This is an editorial that I sent out to my LinkedIn C++ group members:
I'm discussing the retirement of of one of my favorite C++ books author: Scott Meyers
I am remembering the context when Scott Meyers books were hot and just out of the printers in the 90s. What other books of the same era that did pass as well the test of time.
I'm telling what he was meaning for me as a C++ developer and I am inviting people to discuss the impact and the causes of Mr. Meyers retirement.
Go read about it. It is very good!
It is a very interesting book. Anyone having been involved in a large scale software development projects will recognize typical problems often seen in this type of projects while reading this book and by experience we have developed an intuition about how to deal with the complexity inherent to large scale projects. Mr Lakos book is the first, to my knowledge, that address this subject and it formalize extremely well the problems of large scale projects and propose a methodology and principles to apply to keep the development and maintainability of these projects manageable. It is a very refreshing C++ book and I recommend it to any C++ professionals not having read it yet.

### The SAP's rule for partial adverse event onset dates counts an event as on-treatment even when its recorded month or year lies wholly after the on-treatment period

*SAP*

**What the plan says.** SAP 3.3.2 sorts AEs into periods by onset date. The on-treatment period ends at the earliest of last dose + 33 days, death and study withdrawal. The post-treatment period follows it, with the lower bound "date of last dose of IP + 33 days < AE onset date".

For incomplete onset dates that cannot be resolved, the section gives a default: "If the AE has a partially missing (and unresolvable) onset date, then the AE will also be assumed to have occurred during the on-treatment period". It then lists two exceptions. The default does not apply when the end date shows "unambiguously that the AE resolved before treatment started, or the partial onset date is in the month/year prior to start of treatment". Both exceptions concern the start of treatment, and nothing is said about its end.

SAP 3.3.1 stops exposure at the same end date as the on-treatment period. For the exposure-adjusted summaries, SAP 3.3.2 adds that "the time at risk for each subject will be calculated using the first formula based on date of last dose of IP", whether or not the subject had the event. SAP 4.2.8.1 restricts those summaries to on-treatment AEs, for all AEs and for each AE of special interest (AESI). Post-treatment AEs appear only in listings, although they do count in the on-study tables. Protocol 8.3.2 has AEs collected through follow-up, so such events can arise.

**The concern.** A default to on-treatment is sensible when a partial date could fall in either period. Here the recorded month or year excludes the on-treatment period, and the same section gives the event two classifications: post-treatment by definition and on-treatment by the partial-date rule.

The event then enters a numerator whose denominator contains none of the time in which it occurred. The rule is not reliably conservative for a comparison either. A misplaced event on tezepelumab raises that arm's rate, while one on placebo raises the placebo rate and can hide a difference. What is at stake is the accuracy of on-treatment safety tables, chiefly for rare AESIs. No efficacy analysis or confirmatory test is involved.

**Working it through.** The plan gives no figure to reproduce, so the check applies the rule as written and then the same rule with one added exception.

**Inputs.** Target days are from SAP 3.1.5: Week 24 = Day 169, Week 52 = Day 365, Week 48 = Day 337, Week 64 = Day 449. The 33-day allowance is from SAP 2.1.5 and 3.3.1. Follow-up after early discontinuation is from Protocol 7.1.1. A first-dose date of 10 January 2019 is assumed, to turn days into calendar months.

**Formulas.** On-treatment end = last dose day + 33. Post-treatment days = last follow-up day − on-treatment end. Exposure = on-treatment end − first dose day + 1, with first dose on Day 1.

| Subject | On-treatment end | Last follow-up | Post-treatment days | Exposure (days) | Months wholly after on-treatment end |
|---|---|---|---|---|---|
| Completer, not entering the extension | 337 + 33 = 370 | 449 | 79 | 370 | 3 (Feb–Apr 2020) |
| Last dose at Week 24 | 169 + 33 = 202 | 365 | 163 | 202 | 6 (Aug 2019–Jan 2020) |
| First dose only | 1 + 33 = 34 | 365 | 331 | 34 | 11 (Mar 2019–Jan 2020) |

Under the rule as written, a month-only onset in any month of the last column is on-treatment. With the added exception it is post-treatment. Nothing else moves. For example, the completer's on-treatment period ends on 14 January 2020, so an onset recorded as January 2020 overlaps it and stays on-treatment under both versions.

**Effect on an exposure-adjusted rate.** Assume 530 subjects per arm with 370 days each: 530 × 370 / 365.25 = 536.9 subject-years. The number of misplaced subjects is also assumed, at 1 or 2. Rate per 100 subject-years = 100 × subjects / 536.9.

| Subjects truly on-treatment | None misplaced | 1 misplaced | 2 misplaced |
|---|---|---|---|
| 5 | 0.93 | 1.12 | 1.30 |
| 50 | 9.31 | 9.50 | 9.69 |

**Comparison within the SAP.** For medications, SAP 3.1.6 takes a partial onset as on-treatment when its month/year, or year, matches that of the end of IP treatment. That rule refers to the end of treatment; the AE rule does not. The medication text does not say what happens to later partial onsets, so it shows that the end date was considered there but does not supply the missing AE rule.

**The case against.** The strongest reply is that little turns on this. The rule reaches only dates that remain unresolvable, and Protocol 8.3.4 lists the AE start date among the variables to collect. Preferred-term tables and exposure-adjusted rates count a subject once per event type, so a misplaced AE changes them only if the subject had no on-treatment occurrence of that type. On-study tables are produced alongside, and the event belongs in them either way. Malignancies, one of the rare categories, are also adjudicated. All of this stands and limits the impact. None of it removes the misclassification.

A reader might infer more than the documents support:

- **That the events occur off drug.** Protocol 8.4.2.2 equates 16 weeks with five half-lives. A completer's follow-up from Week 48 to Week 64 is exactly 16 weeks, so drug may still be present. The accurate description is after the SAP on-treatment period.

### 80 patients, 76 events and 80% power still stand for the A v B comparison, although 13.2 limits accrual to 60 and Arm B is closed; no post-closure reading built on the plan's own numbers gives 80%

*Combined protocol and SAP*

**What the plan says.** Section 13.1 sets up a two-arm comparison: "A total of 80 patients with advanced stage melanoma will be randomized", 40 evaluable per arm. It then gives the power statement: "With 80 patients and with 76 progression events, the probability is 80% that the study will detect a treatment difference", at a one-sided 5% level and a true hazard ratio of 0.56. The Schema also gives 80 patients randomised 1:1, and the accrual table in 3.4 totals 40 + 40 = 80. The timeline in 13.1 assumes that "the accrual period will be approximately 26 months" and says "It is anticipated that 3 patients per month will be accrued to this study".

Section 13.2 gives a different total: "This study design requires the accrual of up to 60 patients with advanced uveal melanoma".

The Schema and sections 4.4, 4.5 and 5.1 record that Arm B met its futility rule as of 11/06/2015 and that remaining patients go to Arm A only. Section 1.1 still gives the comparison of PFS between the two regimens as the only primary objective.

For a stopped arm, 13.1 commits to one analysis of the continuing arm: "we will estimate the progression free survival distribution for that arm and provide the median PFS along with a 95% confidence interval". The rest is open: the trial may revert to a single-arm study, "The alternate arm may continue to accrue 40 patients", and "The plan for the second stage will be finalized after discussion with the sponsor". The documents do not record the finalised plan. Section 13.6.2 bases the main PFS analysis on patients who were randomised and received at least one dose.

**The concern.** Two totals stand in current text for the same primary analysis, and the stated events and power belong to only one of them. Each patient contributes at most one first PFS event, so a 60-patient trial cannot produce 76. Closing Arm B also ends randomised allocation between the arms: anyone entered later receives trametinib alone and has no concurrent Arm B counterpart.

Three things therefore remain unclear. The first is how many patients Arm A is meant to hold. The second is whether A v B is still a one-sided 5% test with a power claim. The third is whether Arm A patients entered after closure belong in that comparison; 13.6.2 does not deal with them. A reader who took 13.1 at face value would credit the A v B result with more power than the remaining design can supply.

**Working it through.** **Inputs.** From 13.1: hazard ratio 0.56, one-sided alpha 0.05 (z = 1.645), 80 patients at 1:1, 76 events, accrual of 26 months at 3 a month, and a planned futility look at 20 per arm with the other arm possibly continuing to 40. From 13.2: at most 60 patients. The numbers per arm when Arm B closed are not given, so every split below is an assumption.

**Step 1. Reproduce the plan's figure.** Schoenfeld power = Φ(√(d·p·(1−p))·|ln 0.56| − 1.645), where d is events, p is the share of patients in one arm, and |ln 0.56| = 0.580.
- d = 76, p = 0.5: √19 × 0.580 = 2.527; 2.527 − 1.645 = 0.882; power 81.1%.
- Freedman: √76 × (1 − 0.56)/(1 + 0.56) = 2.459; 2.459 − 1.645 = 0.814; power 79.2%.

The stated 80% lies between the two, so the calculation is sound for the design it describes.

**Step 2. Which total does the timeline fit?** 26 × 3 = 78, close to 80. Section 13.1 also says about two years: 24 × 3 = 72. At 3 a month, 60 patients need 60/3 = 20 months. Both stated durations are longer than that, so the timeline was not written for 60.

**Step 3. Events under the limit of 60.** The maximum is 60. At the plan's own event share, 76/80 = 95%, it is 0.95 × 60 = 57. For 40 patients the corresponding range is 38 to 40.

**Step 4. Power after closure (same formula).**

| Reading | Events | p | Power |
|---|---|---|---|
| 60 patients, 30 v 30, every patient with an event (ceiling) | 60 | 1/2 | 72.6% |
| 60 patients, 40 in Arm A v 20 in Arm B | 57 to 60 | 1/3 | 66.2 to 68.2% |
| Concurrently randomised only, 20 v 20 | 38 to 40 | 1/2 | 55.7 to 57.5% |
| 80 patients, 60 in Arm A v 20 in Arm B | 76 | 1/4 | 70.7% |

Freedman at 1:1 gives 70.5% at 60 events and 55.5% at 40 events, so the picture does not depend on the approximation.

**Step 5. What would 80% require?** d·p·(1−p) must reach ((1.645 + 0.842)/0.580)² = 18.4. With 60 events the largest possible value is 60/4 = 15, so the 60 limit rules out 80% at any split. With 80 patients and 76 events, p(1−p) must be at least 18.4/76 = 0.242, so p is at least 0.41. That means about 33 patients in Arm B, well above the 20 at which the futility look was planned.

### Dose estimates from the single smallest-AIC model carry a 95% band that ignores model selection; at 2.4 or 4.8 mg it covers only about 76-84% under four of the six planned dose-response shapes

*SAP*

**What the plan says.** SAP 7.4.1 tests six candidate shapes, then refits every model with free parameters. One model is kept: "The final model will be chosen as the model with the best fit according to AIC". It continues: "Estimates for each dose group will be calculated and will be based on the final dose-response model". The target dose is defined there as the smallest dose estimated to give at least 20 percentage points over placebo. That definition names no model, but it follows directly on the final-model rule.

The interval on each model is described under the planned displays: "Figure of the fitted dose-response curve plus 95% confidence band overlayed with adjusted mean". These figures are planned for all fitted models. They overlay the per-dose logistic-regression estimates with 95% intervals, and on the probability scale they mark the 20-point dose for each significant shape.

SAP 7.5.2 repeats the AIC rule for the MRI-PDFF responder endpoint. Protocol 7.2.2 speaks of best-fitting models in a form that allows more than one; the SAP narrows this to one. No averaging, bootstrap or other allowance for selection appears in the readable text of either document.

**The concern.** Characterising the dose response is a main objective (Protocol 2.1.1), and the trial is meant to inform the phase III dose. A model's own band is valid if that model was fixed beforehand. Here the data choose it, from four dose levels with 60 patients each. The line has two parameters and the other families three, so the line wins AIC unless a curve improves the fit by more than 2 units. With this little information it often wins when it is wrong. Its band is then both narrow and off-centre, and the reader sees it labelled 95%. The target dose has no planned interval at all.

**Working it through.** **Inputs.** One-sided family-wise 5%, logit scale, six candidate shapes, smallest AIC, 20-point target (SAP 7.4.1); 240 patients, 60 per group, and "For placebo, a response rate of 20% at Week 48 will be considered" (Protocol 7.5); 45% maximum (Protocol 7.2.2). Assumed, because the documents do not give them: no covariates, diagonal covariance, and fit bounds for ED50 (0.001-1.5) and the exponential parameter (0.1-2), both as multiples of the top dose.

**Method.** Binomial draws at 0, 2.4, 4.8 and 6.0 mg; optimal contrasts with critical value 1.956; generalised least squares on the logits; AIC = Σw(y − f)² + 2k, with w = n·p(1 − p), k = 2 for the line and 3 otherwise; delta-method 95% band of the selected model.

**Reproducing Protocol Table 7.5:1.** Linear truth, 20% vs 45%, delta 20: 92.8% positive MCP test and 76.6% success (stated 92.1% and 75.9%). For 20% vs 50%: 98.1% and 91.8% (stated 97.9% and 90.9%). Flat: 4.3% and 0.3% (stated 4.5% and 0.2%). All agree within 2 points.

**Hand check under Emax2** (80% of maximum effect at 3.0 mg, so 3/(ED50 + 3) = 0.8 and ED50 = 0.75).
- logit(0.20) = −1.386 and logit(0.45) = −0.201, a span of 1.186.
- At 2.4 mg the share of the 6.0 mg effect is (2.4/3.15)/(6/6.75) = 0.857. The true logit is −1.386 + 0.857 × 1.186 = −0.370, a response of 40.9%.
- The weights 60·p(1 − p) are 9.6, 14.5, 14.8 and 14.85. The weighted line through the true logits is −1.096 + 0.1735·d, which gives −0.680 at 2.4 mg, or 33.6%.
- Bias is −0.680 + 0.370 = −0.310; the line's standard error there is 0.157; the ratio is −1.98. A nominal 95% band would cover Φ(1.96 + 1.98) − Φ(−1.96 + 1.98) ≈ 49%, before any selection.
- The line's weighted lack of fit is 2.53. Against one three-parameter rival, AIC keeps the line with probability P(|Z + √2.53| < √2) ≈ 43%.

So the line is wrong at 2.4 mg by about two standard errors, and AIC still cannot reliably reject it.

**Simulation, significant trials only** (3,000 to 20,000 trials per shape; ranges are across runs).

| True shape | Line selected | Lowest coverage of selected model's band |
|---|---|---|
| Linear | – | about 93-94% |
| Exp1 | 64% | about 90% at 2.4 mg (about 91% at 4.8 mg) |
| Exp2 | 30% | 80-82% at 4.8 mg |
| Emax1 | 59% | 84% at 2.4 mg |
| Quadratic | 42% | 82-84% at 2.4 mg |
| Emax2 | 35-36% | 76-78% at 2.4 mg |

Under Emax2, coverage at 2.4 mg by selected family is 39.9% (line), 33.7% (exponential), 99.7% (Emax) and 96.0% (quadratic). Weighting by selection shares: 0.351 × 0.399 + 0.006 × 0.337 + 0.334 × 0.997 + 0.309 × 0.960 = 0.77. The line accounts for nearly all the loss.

The most interesting chapters in my opinion are chapter 5 and chapter 6. Chapter 5 presents refactoring methods to remove cyclical dependencies among components, reduce inter dependencies and how to layout components into software layers that will ease reusability and maintainability. Chapter 6 discuss about component insulation. Its difference with encapsulation, the benefits of component insulation and its cost and when it is wise to avoid insulation.
I have got interested in this book because I have read from many sources on Mr. Koenig involvement in several key elements of the C++ language such as argument dependant lookup (ADL), also called the Koenig lookup, and the intersect rule for function overloading. In fact, if you read the book 'The design and evolution of C++', Andrew Koenig name is omni present throughout the book. So I was curious to see what Mr. Koenig had to say on C++.